Hey, what stations the game on? That’s what you can hear said in numerous households throughout the country when they’re trying to tune into a sporting event. Especially if they have cable in which they’re constantly switching stations to different channels. In the NFL there have been quite a bit of transitions going on in the past few years. Just when people are getting use to the new realignment, the NFL will now also switch up the major broadcasts that we’re so use to.

The NFL is one of the most marketable lanes and they truly do capitalize on that when there is a contract up for grabs. ABC, who has televised Monday Night Football for 35 years will suddenly be left in the dust as far as NFL coverage goes. The company has seen ratings go down, and the NFL feels that it is better suited for cable. After all, ESPN and ABC are a joint venture so it isn’t like ABC is completely out of the fold.

ESPN will take over the Monday Night games in 2006, so that leaves ABC with one more great grand finale to go. For ESPN it only allows the network to keep expanding, which seems to be growing by the year new clever ideas related to sports. ESPN, also relinquished their rights to Sunday night games which has had its up and downs but has been an overall success.

NBC will take over in that area, and will broadcast NFL games for the first time since 1999. If that game is going to succeed, there will need to be better matchups presented. A lot of times, especially last year there were countless bad matchups that devoted no interest to NFL fans. After a long day of watching football, and tallying their fantasy sports teams, no one wants to sit around watching a boring Sunday night game. With all of the exciting prime time television shows, those boring Sunday night games turn into commercial break check ins.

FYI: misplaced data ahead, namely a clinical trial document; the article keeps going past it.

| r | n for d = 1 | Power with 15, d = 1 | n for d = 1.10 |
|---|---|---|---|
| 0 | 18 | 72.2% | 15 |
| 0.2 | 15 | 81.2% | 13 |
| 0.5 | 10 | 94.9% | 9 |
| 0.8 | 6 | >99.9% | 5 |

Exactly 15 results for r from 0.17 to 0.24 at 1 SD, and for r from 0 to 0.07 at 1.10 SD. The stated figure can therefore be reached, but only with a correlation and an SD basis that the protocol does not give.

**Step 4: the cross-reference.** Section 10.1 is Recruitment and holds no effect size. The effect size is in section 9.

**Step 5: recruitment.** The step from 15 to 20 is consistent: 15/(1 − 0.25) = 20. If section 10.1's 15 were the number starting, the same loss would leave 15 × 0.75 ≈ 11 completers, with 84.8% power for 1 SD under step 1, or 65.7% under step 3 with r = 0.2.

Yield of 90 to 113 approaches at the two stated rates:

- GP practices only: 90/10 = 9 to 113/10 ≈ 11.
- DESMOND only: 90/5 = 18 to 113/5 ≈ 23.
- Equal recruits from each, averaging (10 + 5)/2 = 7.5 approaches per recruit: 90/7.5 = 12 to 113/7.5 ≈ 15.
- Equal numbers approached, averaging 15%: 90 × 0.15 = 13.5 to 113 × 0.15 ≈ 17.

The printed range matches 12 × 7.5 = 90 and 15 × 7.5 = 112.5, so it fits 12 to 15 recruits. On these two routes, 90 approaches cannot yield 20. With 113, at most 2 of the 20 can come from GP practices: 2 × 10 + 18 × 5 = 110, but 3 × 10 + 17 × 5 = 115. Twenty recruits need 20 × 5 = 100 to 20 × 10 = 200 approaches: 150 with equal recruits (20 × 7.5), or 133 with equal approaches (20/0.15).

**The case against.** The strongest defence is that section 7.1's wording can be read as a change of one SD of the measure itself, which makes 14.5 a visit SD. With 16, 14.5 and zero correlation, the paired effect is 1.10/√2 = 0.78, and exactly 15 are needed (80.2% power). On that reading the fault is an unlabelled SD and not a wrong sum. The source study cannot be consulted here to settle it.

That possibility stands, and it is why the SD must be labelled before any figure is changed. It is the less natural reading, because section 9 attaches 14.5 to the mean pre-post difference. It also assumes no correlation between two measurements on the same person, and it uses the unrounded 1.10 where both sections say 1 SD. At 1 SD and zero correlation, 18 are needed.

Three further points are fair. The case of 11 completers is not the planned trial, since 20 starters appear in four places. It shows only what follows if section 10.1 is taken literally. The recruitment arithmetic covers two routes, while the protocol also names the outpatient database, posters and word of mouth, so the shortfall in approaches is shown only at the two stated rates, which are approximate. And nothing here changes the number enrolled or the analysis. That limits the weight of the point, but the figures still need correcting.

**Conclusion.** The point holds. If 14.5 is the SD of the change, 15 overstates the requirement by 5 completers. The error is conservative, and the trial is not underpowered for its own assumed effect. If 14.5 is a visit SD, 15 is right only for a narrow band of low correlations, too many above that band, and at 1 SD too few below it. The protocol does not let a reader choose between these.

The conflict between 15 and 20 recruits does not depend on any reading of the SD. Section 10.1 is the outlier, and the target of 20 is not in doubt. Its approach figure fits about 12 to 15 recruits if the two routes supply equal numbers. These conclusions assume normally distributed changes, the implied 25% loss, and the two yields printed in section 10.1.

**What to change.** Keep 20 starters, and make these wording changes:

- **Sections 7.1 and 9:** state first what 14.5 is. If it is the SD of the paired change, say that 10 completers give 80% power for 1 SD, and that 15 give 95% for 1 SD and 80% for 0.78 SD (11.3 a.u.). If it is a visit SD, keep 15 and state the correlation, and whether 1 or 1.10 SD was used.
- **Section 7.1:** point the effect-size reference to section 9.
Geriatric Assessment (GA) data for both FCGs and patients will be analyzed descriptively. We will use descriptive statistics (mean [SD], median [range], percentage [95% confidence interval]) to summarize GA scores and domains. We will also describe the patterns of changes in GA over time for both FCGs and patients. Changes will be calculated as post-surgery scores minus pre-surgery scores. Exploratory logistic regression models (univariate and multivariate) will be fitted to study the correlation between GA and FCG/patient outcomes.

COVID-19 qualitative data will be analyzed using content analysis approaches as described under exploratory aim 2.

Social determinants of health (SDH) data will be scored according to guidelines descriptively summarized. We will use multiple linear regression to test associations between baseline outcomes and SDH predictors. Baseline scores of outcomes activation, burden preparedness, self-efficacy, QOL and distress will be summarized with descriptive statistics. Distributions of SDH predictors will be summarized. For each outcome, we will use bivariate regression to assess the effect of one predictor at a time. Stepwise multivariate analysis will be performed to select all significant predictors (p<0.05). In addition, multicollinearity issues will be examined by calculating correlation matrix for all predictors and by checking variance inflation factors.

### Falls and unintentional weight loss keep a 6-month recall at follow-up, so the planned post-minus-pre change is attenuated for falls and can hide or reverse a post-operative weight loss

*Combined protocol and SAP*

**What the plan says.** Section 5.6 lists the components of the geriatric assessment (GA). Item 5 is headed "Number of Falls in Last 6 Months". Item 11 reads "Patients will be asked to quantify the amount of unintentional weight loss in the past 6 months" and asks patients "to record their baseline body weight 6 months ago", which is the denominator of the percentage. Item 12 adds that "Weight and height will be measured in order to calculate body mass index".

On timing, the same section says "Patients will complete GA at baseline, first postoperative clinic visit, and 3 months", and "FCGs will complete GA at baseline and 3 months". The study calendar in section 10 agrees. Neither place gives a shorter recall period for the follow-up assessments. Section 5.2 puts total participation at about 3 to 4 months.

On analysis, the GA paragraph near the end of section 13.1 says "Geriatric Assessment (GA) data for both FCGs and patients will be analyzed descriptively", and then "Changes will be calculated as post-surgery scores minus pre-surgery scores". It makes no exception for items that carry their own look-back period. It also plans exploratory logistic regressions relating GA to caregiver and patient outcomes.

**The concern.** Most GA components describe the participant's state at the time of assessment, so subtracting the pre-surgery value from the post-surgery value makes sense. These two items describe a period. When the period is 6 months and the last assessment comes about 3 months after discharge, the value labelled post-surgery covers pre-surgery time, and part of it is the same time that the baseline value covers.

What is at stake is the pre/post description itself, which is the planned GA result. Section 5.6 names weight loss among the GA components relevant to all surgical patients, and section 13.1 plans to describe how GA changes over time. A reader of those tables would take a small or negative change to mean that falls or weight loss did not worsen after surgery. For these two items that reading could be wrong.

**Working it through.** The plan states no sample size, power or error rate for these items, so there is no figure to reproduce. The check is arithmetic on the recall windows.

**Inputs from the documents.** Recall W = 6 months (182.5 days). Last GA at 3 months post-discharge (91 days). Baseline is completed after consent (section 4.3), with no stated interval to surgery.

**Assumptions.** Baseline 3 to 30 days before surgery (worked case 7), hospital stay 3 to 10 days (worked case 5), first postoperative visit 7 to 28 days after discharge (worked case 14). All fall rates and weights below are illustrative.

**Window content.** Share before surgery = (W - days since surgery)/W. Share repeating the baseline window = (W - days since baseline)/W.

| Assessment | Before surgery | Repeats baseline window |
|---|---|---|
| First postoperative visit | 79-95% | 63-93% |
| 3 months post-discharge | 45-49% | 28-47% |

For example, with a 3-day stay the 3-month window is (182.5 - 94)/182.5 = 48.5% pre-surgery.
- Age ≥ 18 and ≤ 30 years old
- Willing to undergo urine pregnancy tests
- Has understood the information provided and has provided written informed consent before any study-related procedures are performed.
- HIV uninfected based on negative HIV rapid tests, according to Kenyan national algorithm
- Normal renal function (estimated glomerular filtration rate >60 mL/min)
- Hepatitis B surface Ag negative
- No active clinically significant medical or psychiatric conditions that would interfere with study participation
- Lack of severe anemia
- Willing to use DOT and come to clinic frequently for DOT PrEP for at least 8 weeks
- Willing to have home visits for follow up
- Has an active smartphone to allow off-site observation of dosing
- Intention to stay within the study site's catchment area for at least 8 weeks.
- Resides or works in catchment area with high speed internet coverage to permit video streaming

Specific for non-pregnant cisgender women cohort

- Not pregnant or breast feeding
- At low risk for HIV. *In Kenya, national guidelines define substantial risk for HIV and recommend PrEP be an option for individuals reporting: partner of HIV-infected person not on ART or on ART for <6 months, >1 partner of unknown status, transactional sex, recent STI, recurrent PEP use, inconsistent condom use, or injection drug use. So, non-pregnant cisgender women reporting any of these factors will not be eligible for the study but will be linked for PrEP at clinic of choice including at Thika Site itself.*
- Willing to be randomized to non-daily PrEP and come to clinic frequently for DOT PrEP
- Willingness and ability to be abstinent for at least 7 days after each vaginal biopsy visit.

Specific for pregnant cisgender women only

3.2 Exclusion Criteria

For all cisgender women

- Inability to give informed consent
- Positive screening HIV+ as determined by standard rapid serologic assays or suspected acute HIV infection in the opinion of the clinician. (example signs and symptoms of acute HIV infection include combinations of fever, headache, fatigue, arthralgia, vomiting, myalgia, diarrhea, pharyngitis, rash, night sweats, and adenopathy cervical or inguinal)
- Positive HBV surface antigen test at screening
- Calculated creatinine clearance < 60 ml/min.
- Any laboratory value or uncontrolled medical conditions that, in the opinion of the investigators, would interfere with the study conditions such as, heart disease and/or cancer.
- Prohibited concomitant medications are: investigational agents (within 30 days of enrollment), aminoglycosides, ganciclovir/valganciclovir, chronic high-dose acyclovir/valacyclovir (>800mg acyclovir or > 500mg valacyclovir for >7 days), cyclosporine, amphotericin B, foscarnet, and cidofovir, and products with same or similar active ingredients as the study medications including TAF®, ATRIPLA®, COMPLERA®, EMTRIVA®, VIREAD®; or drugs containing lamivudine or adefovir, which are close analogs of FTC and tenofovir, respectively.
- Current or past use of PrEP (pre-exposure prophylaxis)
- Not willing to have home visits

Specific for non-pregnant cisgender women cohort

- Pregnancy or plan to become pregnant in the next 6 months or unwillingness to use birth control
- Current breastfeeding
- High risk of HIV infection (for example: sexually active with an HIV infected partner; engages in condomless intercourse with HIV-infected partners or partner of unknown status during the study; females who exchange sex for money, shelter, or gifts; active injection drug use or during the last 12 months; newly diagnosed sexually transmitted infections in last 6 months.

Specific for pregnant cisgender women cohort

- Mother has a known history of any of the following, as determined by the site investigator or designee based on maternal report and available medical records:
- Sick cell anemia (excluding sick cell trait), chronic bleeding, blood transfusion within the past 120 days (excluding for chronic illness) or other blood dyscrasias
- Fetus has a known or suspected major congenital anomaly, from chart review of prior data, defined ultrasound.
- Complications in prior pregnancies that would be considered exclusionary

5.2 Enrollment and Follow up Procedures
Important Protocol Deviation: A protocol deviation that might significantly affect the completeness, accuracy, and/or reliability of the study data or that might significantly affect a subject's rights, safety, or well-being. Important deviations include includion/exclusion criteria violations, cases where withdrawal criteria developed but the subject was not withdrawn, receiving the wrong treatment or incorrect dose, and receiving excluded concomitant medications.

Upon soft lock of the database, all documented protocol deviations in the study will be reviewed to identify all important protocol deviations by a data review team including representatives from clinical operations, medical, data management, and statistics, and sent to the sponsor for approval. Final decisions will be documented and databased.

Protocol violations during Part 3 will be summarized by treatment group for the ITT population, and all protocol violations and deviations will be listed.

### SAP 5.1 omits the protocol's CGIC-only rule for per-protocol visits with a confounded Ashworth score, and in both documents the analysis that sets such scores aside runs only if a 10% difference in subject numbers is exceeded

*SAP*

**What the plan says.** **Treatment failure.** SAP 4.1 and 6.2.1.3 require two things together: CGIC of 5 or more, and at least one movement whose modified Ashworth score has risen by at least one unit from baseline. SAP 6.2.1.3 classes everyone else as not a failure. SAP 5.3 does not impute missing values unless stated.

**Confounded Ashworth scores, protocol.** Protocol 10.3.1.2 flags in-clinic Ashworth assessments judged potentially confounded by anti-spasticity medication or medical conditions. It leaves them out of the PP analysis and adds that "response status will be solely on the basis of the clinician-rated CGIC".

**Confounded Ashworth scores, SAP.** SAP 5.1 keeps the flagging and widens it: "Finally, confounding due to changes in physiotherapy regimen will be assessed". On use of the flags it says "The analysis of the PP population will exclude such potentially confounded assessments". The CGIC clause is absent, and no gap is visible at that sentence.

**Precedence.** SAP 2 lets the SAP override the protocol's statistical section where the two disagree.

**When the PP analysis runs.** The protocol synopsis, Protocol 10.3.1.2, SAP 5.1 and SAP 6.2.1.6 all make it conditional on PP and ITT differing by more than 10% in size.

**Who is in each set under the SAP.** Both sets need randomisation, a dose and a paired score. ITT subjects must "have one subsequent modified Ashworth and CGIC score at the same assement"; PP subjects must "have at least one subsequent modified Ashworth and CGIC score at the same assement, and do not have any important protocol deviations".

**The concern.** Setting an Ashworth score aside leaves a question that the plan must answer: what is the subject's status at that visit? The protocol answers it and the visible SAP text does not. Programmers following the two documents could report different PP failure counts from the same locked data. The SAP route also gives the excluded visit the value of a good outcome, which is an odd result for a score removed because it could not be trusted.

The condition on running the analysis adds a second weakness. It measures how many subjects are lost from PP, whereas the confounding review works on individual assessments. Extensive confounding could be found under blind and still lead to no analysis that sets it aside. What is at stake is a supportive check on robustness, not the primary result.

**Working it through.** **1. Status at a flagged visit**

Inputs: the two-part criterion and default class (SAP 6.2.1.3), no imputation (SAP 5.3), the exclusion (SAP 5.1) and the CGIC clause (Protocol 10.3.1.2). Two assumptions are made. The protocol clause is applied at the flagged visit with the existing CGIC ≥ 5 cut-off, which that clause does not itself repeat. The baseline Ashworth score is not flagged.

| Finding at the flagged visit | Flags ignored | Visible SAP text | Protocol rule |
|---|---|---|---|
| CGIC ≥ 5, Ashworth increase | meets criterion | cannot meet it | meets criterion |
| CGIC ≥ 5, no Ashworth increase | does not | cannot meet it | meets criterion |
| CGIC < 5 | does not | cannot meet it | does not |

The NFL has really changed rapidly over the last five years, and even has a scheduled Sunday Night game this year with the Arizona Cardinals and San Francisco 49ers competing in Mexico. The globalization and market value of the NFL continues to soar, and networks are catching on. By signing long term tv contracts it allows them to side step inflation taxation prices that would have hiked up dramatically, if it were two to three more years down the road.


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